Germany may have lost its bid for best foreign language film at the Oscars this year (though The White Ribbon did conquer that category at the Golden Globes), but on their home turf, German films seem to be winning all kinds of attention.
At the recently wrapped Berlin International Film Festival, for example, German entries were front and center once again, nabbing no less than 7 of the festival’s 26 competition slots thanks largely to the programming moxie of Dieter Kosslick, the Barnum & Bailey-inspired film promoter and artistic director of the festival for the past nine years.
“It has become a tradition of ours to put German films back in the program,” he told Reuters recently. “It was a bit audacious at first, but it’s no big deal anymore.”
Big deal or no, the art of the deal was clearly the point when one thinks of the many international co-productions that were shot or funded (or both) in Germany last year. Which, I discovered, was precisely what American-born but Germany-residing Angela Hawkins was thinking when CWB’s Tanja Meding and I, armed with our impossibly small Flip HD camera, ran into her at Berlin’s European Film Market a couple of weeks ago. (See accompanying video)
As avid watchers of this website will know, Angela makes her annual appearance here on our viewers’ laptops/iPhones/iPads/Blackberries during the Berlinale, doling out parcels of market wit and wisdom as she purveys the German film scene from her perch at the German Films stand in the Market’s Martin Gropius Bau.
And once again, Tanja and I were clued in to the State of the Marketplace by observing Angela’s exquisite, prophetic sense of fashion awareness. There she was, garbed in a black dress and black shoes (sure signs of the ever-darkening sales slouch confronting the global film industry), yet happily sporting an impressive gold ring — an equally sure sign of the resilient box office and gleaming critical acclaim that has accessorized the German film business of late.
Angela nodded in affirmation of our sartorial analysis, then added as she flashed her large gold finger-wrapper: “Well, you have to invest in something these days.”
Clearly, we noted, the German marketplace had been investing rather aggressively in German movies.
“Yes, in the home market we had another record year for admissions,” she concurred. “Of course, as with every foreign language film, it’s difficult making sales abroad. But German film sales have been on a high for the last couple of years.”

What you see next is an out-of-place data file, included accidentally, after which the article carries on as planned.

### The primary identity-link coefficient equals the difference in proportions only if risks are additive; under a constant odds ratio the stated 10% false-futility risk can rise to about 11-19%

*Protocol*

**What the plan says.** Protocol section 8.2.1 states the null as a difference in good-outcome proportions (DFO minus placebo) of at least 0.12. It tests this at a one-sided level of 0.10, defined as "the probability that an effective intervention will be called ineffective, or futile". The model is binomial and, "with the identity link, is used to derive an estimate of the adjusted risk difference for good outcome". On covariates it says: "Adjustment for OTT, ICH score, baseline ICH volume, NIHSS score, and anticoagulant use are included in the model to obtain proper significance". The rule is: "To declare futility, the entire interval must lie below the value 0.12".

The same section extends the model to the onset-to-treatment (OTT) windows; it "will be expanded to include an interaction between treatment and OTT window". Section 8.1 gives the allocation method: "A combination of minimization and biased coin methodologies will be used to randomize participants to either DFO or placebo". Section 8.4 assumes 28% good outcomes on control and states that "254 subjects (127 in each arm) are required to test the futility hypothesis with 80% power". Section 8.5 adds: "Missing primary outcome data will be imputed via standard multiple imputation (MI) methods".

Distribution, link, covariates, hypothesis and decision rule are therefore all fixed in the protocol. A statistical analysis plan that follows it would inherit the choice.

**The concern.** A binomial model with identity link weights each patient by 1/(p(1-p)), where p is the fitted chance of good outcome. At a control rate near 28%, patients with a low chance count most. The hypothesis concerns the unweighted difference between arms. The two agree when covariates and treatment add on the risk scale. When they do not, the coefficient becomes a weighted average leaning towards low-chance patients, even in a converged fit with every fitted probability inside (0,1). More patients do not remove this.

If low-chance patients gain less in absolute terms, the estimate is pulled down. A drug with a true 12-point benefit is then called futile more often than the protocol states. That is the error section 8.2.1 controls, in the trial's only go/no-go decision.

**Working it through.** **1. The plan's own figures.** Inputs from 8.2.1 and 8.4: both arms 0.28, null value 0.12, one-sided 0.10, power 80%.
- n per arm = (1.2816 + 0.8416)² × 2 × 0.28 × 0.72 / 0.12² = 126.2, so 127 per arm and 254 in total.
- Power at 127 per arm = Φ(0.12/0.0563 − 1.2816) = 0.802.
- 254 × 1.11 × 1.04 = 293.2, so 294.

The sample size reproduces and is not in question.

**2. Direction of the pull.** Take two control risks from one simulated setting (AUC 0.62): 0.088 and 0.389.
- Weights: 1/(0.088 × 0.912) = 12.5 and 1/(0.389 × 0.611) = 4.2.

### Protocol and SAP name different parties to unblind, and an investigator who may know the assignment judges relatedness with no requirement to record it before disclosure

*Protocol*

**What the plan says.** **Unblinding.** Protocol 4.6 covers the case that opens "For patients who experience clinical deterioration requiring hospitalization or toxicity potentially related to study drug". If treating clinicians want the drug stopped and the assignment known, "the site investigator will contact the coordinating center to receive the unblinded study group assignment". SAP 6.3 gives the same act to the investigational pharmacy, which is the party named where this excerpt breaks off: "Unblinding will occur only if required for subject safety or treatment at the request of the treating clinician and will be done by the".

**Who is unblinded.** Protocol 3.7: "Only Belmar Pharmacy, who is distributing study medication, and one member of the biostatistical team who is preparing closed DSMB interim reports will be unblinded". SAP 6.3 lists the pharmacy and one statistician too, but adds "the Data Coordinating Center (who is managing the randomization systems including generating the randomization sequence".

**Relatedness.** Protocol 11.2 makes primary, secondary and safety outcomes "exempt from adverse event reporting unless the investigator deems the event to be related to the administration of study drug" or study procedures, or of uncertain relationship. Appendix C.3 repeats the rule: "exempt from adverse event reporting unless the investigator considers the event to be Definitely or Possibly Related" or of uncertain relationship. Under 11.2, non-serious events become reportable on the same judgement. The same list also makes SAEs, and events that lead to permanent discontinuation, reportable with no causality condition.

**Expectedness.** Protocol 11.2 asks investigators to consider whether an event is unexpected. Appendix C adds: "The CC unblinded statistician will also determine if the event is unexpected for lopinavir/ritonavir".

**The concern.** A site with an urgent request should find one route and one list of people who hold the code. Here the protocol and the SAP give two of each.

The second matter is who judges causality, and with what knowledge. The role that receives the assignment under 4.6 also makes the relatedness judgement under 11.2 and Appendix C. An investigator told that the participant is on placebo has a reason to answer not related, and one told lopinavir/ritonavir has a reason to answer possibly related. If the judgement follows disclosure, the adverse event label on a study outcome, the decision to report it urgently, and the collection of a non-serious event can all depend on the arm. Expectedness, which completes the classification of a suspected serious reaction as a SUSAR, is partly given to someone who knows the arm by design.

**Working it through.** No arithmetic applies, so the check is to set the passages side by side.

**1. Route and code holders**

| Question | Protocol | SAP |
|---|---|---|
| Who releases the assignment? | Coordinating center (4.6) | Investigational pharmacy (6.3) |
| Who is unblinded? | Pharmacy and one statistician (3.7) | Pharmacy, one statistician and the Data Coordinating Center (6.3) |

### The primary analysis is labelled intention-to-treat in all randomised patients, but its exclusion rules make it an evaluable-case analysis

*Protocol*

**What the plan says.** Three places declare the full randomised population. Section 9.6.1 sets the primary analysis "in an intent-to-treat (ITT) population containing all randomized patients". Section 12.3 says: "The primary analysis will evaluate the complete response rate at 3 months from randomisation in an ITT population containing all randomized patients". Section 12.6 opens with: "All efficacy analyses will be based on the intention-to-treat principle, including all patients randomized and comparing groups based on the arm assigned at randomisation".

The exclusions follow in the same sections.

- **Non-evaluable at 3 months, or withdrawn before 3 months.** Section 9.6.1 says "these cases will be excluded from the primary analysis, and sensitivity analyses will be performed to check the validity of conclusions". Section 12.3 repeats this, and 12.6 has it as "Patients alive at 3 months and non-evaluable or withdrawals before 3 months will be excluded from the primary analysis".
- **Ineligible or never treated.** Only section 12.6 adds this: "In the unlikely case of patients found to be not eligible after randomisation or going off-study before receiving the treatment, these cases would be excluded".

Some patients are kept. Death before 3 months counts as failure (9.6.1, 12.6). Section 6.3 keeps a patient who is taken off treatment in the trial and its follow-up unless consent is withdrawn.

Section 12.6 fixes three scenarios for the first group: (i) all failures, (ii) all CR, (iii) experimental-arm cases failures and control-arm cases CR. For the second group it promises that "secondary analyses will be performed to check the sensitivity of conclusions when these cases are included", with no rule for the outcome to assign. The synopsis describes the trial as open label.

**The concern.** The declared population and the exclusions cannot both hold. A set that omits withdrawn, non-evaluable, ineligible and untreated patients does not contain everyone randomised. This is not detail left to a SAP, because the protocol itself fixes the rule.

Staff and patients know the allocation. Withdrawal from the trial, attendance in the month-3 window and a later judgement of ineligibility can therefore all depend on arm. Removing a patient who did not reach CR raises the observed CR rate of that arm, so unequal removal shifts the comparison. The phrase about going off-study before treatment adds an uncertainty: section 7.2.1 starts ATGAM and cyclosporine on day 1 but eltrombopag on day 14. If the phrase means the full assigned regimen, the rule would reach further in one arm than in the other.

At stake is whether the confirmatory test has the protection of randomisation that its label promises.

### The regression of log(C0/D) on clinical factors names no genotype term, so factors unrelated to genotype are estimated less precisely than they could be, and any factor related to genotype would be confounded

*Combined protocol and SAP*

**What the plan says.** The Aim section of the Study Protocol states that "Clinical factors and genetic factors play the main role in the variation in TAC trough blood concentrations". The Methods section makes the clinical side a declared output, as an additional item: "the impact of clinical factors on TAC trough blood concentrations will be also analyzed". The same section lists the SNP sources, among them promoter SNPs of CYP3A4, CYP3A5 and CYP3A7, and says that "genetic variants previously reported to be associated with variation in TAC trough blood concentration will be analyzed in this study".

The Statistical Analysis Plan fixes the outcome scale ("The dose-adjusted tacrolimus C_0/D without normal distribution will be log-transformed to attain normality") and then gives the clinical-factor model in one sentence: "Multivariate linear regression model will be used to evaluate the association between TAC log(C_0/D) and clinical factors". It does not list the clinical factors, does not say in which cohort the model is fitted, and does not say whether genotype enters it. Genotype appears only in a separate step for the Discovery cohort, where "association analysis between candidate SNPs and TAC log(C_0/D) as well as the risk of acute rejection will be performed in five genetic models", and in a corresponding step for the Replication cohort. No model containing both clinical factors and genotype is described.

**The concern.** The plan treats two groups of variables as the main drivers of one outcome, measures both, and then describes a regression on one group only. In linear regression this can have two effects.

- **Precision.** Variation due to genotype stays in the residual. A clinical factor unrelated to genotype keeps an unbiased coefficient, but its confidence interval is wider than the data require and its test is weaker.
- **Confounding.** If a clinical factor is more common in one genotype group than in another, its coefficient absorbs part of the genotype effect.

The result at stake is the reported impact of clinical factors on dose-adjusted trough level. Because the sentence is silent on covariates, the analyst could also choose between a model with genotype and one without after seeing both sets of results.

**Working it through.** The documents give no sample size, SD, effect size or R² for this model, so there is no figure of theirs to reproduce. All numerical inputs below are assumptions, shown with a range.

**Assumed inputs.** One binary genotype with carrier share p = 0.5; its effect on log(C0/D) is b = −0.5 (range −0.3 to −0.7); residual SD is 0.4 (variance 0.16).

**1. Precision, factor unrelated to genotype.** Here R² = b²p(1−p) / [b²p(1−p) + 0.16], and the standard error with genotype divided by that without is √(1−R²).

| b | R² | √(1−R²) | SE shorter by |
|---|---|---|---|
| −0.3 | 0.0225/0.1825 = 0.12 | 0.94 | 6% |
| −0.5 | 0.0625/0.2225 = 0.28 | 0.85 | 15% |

And that’s not to mention all the international co-productions that were funded by and/or filmed in Germany this year.
As if counting pearls on an invisible necklace of movie offerings, Angela threaded her way through some notable examples of such co-productions: Roman Polanski’s The Ghost Writer, shot in Berlin and in Potsdam’s Babelsberg Studio; Quentin Tarantino’s Inglorious Bastards (which nabbed an Oscar for Austrian Christoph Waltz), shot entirely in Berlin and Babelsberg; The White Ribbon, of course; and one of our personal favorites, Michael Hoffman’s Oscar-nominated The Last Station, also shot in Germany with German funding,
“People don’t really realize these were made here in Germany,” Angela emphasized. “It’s not just the (investment) money. It’s the fact that they employ film pre-production, production and post-production people, along with providing all the catering and hotel rooms. It’s a great economic generator for the German film landscape.”
Before we headed off to our belated lunch, we reminded Angela of the wintery landscape and lousy weather lurking just outside the Market’s doors. Might it inspire any apt metaphors for the current economic woes besetting so many of the 419 companies attending this year’s Market?
“Well, it’s slippery out there,” Angela offered, her gleaming ring suddenly disappearing behind the bundle of promotional pamphlets she was toting. “You gotta watch where you’re stepping whenever you buy. You could land in a big puddle – or worse – if you’re not careful.”
Like Kosslick, Angela herself as a bit of the Barnum & Bailey promoter in her, and so she added: “There’s a saying in German, ‘Die Hoffnung stirbt zu letzt,‘ which means hope dies last. I think people here are used to the bad news and are aiming for better times ahead. You gotta have hope.
We thanked Angela for her time and wisdom, then proceeded to aim ourselves toward the Market’s coat check for our overcoats and galoshes, followed, it was to be hoped, by a nice warm lunch.